And they are using bird-words,

These are the words I heard.

Twitter-pated – this word comes from the owl in Bambi and means not being able to think straight because you’re in love.

Aviary – is a great big bird house, big enough to fly around in

Feather-dusted – to you and me it means clean, to a bird it means the feathers are dirty

Bird-brained – don’t be insulted if a bird calls you this.  It is a compliment.

Fume-fluttered – you gotta fly and get away from that bad smell.

Wing-walking –  it’s how you get from here to there if you’re a bird… Duh!

Wakka wakka – it’s those dang ducks again, always telling jokes!

Egg-zactly – as precise and perfect as an egg.

Coo-coo-karoo – that stupid rooster wants us to get up again at daybreak.  It’s like a bird can never sleep in!

Clucker butter – Can you believe that KFC place?  Butter on improperly cremated dead chickens (ah, well, they were only chickens after all).

Now that you have less than one per cent of the bird vocabulary, please don’t try to tell me what they are saying.  I really don’t want to know!

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Filed under birds, humor, Paffooney, wordplay

For the Birds


If you have looked carefully at my blog and tried to make sense of it, you have probably noticed that sense is hard to make.  It certainly makes no cents.  Though, I am told by my writer and publisher friends that a blog is critical to marketing books, I really and truly have not figured out how.  I am guessing here, but successful authors must do what they love in their blogs and hope that leads people to think seriously about buying a book with their name on it.  But will people ever want the frabjous daylight that makes them say “caloo calay!” from my burbling books filled with nonsense and purple paisley prose?

Maybe I need to clarify what I write about.  Hmm, how do I do that?  I end up with such a plethora of scattered categories… err cattered scattergories… err, no… right the first time, that no one can make a mental framework that accurately describes my work… including me.  But I have to try… even if it kills me… but if it wants to kill me, I already have six incurable diseases (maybe seven) and am a cancer survivor, so it will have to take a number and get in line.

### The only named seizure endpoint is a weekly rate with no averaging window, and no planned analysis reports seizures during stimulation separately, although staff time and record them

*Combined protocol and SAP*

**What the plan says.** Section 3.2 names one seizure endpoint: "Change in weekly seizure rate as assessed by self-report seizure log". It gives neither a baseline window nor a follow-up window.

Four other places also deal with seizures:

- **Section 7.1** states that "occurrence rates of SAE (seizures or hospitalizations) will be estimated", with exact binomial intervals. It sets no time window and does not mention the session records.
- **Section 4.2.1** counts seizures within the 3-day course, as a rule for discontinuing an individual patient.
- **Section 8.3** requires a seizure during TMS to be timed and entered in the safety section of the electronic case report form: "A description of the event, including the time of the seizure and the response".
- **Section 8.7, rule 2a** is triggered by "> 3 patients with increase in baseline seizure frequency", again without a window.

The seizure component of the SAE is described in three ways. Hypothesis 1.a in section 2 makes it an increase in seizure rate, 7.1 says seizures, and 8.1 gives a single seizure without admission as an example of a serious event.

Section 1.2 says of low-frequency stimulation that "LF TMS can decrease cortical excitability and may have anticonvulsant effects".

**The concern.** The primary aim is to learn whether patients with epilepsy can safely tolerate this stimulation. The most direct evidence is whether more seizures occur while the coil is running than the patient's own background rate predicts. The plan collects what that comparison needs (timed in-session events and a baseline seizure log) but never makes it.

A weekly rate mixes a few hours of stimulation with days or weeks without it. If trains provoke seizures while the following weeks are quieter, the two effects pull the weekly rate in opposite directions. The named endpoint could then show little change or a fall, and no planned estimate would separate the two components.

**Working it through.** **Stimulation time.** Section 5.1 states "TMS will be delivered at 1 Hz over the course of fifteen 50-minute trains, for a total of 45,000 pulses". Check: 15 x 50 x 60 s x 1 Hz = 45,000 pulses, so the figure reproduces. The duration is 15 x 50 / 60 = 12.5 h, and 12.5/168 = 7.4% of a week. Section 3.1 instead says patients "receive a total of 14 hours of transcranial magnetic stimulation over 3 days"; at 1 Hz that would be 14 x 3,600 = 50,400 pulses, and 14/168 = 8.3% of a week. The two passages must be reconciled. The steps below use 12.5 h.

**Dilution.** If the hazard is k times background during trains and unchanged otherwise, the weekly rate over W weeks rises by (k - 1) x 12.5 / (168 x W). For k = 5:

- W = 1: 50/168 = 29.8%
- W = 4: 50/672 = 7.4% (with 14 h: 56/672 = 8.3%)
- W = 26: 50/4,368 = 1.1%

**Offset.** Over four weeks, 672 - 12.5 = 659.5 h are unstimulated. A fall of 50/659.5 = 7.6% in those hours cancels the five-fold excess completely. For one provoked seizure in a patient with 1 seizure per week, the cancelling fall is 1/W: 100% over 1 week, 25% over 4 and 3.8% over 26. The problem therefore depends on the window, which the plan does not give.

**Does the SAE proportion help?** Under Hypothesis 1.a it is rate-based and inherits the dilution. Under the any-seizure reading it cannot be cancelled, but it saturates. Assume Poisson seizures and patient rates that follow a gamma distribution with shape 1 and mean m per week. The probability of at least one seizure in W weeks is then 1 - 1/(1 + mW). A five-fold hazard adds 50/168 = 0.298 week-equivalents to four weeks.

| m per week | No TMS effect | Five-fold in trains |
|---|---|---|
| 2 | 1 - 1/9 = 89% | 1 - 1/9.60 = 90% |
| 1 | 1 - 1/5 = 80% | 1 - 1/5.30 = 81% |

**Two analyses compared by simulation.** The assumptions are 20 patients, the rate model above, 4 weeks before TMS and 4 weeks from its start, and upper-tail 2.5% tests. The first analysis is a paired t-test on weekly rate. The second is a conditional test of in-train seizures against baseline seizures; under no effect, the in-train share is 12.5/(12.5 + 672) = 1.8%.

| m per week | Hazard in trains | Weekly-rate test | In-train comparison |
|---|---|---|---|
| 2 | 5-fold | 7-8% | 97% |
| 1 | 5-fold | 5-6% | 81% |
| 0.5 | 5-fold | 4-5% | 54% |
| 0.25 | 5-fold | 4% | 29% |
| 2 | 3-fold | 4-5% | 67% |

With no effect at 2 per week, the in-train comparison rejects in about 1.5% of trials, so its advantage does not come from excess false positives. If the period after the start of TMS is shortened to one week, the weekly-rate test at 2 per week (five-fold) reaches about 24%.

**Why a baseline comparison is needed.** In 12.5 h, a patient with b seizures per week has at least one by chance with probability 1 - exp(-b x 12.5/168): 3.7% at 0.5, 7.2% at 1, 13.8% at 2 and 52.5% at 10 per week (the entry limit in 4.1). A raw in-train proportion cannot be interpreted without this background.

The bird-word post I did yesterday is what I call humor.  It is pun-ish if not punny, but possibly pun-ishable.  I like word play and word pictures and rhymes and alliteration, all the stuff that my serious writer friends warn me against.  Mark Twain, whom I actually deeply respect, says “When considering the adjective, cut it out!”  But I find myself unable to do that.  I have to spread the adjectives on two or three layers thick like butter, jam, and peanut butter.  I never use one word for something when I can use seven.  So part of the style that is mine is excessively goopy phraseology.  I guess I write like I talk and, since it’s humor, I actively try to talk funny.

What else can I say is characteristic of what I do?  Well I was a teacher for three hundred and ten years (possibly divisible by ten).  That may have impacted the way I write and what I write about.  I am pigeon-holed in the Young Adult novel genre because I write mainly about school age, particularly junior-high-aged, kids… Their problems with corresponding creative solutions, and the kind of things that make them laugh (there’s a lot of pigeons in that hole!).  Education issues are important to me.  That is probably the key reason that the novel I am working on today, The Magical Miss Morgan, is about a classroom teacher.  I hope that doesn’t limit me to an entirely kid-audience, because adults have the book-buying money, and not every adult gives in to a kid whining about wanting to buy a book (because most kids don’t and there are adults who don’t have kids).  (Besides, says another aside, kids is really little goats who eat books before they read them).

Finally, I am a student of art.  I search for it, chew on it, digest it, rearrange it in my heart and guts, and spit it back out with colored pencils (Dang!  I must be a kid too, at least at heart).  In my blog I have written about and shared with you Norman Rockwell, Paul Detlafsen, Thomas Kinkade, Maxfield Parrish, William-Adolphe Bouguereau, and Frederick Remington.  I know of a few more like George Herriman, Cliff Sterrit, and E.C, Segar that I am compelled to write about too.  Oh, and N.C. Wyeth, Andrew Wyeth, and Milt Caniff.  Uh-oh, better stop before another list comes on.  So, in conclusion, this whole mess will never really be concluded and since it’s convoluted, it will get all mangled up and end up back where it began.  I have tried to make sense out of everything, but instead I’ve just made soup… or if I take out the broth… stew!

Blue birds